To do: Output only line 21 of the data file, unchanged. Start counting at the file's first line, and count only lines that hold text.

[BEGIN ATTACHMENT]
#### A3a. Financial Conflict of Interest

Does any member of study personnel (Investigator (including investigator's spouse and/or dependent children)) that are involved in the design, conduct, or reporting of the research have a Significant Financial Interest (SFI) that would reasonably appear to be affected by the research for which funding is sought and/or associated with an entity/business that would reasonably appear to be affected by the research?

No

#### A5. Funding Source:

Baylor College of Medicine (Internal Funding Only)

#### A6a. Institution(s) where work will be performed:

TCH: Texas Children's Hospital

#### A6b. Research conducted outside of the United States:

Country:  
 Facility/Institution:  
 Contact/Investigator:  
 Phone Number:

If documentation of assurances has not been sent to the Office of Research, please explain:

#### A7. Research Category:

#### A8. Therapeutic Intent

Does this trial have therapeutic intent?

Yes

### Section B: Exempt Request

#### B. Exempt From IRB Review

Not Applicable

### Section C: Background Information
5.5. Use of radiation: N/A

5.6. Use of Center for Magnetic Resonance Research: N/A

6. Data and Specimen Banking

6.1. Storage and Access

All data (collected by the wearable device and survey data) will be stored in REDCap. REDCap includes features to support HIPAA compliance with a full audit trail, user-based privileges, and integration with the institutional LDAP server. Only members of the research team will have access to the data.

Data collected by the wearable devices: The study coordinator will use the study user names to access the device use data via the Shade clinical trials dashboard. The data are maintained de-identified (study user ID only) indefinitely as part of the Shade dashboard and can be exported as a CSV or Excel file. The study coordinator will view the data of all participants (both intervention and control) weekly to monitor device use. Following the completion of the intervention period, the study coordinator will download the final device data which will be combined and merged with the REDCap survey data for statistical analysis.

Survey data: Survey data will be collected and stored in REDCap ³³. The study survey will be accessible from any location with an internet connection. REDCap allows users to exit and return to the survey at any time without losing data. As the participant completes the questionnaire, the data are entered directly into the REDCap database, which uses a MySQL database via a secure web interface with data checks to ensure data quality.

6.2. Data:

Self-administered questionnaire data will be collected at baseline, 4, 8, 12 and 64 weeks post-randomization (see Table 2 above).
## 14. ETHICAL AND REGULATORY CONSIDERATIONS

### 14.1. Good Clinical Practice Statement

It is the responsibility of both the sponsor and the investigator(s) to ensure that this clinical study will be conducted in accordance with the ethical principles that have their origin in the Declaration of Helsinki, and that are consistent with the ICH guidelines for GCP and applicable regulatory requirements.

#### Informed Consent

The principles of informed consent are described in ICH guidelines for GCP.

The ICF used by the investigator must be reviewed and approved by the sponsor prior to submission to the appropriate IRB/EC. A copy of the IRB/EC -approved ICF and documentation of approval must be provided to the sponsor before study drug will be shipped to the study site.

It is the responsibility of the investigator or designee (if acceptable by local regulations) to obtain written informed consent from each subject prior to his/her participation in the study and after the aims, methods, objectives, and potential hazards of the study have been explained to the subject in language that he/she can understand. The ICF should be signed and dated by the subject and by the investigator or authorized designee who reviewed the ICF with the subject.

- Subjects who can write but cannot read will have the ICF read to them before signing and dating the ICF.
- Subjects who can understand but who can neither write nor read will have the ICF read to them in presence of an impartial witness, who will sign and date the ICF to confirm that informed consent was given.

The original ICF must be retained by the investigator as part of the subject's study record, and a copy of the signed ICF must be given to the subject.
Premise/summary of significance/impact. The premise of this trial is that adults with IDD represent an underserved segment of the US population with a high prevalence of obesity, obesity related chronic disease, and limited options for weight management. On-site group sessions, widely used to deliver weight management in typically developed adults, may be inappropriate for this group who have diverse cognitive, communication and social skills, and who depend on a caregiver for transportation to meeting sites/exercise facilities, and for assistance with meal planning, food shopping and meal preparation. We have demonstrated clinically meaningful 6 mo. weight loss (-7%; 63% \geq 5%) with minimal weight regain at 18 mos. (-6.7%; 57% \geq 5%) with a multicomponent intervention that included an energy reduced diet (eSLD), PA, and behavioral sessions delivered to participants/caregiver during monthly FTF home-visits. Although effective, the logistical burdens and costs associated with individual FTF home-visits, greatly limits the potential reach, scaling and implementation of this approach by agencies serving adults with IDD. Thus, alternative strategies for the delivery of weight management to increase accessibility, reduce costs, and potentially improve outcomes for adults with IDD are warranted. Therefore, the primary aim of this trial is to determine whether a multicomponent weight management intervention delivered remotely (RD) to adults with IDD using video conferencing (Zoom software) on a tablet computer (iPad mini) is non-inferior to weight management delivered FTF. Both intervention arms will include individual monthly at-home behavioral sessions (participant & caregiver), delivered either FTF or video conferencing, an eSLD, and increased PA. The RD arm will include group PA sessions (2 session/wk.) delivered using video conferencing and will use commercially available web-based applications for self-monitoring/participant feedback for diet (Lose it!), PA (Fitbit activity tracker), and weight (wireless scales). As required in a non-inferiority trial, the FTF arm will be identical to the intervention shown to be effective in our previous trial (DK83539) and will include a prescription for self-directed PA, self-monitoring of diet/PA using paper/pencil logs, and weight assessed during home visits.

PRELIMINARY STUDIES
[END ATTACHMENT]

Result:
### Section C: Background Information